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though not rare, it is somewhat local, and in the British Islands, it appears, is confined exclusively to England and the south of Scotland. Mr. Thompson has included it with hesitation amongst the birds of Ireland; for although the description given to him of certain birds and eggs seemed to apply to this species, it was stated that the nest which contained the eggs was lined with feathers. Now, the Willow Wren invariably makes use of feathers for this purpose, but the Wood Warbler does not. The nest of the latter is composed entirely of dry grass and leaves, occasionally mixed with a little moss; and although I have sometimes found horsehair inside, I do not remember to have seen or heard of an instance in which any feathers were employed. The eggs, five or six in number, are white, closely freckled over with reddish brown.
Mr. Blake-Knox, a well-known naturalist, resident in the county of Dublin, says (“ Zoologist,” 1866, p. 300), “I tried very hard this year to add the Wood Wren to our Dublin
avifauna, and though I killed some dozens of snowy-white-bellied Willow Wrens, they were all the common Sylvia trochilus. That the bird is Irish I am sure, for I have heard it. Should an Irish ornithologist see this, will he try for it, if he should live in a wooded district, such as the counties Wicklow and Wexford ? I am sure it is neglected for want of a certain distinction.” Since this note was published, the Wood Wren has actually been obtained in Ireland, a specimen having been shot in the county of Fermanagh by Sir Victor Brooke, and preserved by him in June, 1870. Another was obtained the same year at Glen Druid in the county of Dublin, as reported by Mr. BlakeKnox. Both Sir William Jardine and Macgillivray have referred to the Wood Warbler being found northward to the middle districts of Scotland, a circumstance which appears to have been overlooked by Mr. Yarrell, since he says (vol. i. p. 349, 3rd edit.), “I am not aware of any record of its appearance in Scotland." This statement, however, has been rectified in the fourth edition of this standard work by Professor Newton, who remarks : “ In Scotland it is known to breed regularly in the counties of Dumfries, Wigton, Lanark and Berwick, the Lothians and Perthshire, and occasionally in those of Roxburgh, Selkirk, Renfrew and Stirling.” Mr. A. G. More, in an article “ On the Distribution of Birds in Great Britain during the Nesting Season,” published in the “ Ibis” for 1865, observes (p. 26), that the Wood Warbler “in Scotland ranges further north than the Chiff-chaff, having been observed by the Duke of Argyle in Argyleshire and at Balmoral.”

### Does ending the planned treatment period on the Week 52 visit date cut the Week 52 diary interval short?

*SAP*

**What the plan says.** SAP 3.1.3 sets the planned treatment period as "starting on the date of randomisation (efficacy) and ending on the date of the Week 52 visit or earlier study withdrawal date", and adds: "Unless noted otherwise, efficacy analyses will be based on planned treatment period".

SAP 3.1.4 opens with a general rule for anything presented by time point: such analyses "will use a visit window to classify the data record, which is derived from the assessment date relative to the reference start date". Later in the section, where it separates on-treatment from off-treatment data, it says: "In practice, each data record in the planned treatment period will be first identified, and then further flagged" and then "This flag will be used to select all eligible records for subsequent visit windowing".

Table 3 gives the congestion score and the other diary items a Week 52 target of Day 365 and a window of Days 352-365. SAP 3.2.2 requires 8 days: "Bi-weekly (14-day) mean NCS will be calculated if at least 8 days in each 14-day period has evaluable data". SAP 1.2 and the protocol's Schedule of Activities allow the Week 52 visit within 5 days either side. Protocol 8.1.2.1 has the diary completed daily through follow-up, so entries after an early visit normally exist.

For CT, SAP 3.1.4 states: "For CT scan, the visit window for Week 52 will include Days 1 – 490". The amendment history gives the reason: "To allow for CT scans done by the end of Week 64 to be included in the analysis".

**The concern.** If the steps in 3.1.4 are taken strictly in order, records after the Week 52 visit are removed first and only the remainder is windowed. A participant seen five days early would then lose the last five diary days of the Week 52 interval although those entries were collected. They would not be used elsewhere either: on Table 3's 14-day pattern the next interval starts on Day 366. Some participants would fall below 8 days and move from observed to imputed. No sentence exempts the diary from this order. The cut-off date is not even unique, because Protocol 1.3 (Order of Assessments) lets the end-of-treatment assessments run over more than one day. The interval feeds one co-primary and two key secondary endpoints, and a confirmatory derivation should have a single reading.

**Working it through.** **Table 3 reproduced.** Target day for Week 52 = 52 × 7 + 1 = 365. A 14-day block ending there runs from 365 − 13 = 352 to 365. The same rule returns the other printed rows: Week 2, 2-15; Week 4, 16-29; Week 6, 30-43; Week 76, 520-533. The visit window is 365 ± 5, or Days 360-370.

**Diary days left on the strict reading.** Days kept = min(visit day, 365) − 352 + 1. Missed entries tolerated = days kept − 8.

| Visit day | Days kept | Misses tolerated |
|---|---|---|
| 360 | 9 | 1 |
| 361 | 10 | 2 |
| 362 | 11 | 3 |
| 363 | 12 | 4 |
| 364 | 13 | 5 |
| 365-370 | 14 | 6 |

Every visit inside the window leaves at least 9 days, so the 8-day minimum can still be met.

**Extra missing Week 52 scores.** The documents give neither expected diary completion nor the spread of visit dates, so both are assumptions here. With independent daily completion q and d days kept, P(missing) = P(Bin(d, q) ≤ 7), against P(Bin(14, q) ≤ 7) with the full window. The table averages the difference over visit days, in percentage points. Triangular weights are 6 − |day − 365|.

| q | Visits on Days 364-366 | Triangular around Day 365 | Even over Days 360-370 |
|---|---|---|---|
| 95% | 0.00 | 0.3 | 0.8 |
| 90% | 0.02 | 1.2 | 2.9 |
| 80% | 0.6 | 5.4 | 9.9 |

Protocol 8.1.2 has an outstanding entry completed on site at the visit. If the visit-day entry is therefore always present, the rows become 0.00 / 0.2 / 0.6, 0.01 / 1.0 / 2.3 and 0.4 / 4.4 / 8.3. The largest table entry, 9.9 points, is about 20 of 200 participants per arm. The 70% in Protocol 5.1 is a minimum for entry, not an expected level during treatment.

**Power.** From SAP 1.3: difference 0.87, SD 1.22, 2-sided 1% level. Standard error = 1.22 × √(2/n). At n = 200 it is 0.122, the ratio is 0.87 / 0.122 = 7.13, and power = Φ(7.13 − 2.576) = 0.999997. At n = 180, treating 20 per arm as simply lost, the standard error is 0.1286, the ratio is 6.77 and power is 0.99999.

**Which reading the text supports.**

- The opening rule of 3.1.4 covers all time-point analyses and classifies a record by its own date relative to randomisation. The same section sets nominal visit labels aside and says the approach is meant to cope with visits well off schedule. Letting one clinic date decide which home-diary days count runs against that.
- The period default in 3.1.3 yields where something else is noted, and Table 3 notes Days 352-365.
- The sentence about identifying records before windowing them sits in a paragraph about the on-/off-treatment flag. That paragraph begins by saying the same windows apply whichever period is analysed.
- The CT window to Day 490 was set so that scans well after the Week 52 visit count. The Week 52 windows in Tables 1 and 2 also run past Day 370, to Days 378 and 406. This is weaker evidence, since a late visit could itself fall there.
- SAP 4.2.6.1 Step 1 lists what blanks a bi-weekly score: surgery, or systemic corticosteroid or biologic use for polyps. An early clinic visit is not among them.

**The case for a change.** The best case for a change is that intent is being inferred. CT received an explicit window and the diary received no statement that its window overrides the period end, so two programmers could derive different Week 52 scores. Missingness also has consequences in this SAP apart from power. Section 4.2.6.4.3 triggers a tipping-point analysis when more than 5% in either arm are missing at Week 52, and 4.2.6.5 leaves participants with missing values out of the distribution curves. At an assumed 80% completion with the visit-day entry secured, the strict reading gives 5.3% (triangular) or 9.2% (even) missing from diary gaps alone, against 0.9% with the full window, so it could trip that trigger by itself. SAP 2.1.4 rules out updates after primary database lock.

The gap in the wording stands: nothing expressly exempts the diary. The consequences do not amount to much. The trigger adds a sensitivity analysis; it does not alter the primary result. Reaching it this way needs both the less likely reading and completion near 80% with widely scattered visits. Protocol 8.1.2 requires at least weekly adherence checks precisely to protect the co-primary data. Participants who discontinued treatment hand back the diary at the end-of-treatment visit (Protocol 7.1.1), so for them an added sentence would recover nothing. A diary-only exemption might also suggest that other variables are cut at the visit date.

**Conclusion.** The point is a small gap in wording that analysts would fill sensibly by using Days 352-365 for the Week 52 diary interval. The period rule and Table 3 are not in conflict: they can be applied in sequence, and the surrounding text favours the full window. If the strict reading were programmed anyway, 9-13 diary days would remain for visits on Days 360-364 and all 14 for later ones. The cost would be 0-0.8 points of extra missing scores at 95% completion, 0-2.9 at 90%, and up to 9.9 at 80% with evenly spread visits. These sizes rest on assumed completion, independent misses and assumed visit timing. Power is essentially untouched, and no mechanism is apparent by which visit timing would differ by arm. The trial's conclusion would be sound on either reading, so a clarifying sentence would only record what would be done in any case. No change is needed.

According to Mr. Robert Gray, of Glasgow, it has been observed in Inverness and Aberdeenshire, and Mr. Edwards has found it in Banffshire.
Beyond the British Islands the Wood Warbler is found throughout Europe, though rare in the north, and it extends eastward to Siberia and southward to Algeria, Egypt and Abyssinia. It arrives in this country generally about the middle of April, and leaves again in September.
THE WILLOW WARBLER.
(Phylloscopus trochilus.) THE Willow Warbler is much more
1 generally distributed than the last-named bird; but it is possible that it is considered commoner from the difference in the haunts of the two species—the Wood Warbler, as already remarked, keeping further away from habitations. As a rule, the Willow Wren arrives in this country about the end of the first week in April—that is to say, before the Wood Warbler,
but not so early as the Chiff-chaff, which is the first of the genus to appear.
Yarrell speaks of these birds as “ having acquired with us the general name of Willow Warblers, or Willow Wrens, from their prevailing green colour;” but Thompson, in his “Birds of Ireland” (i. p. 192), says, “this name was doubtless bestowed upon the bird originally on account of its partiality to willows, which I have frequently remarked, the twigs and branches of the common osier (Salix viminalis) abounding with aphides, being on such occasions its chief favourite." There is yet another suggestion—i.l., that the name may have been bestowed from the circumstance that these little birds make their appearance just as the willow is budding
It is marvellous how these tiny creatures can sustain the protracted flights which are necessary to transport them from their winter to their summer quarters; and yet that they make these long journeys is well ascertained. On the 23rd of April a Willow Wren came on board a vessel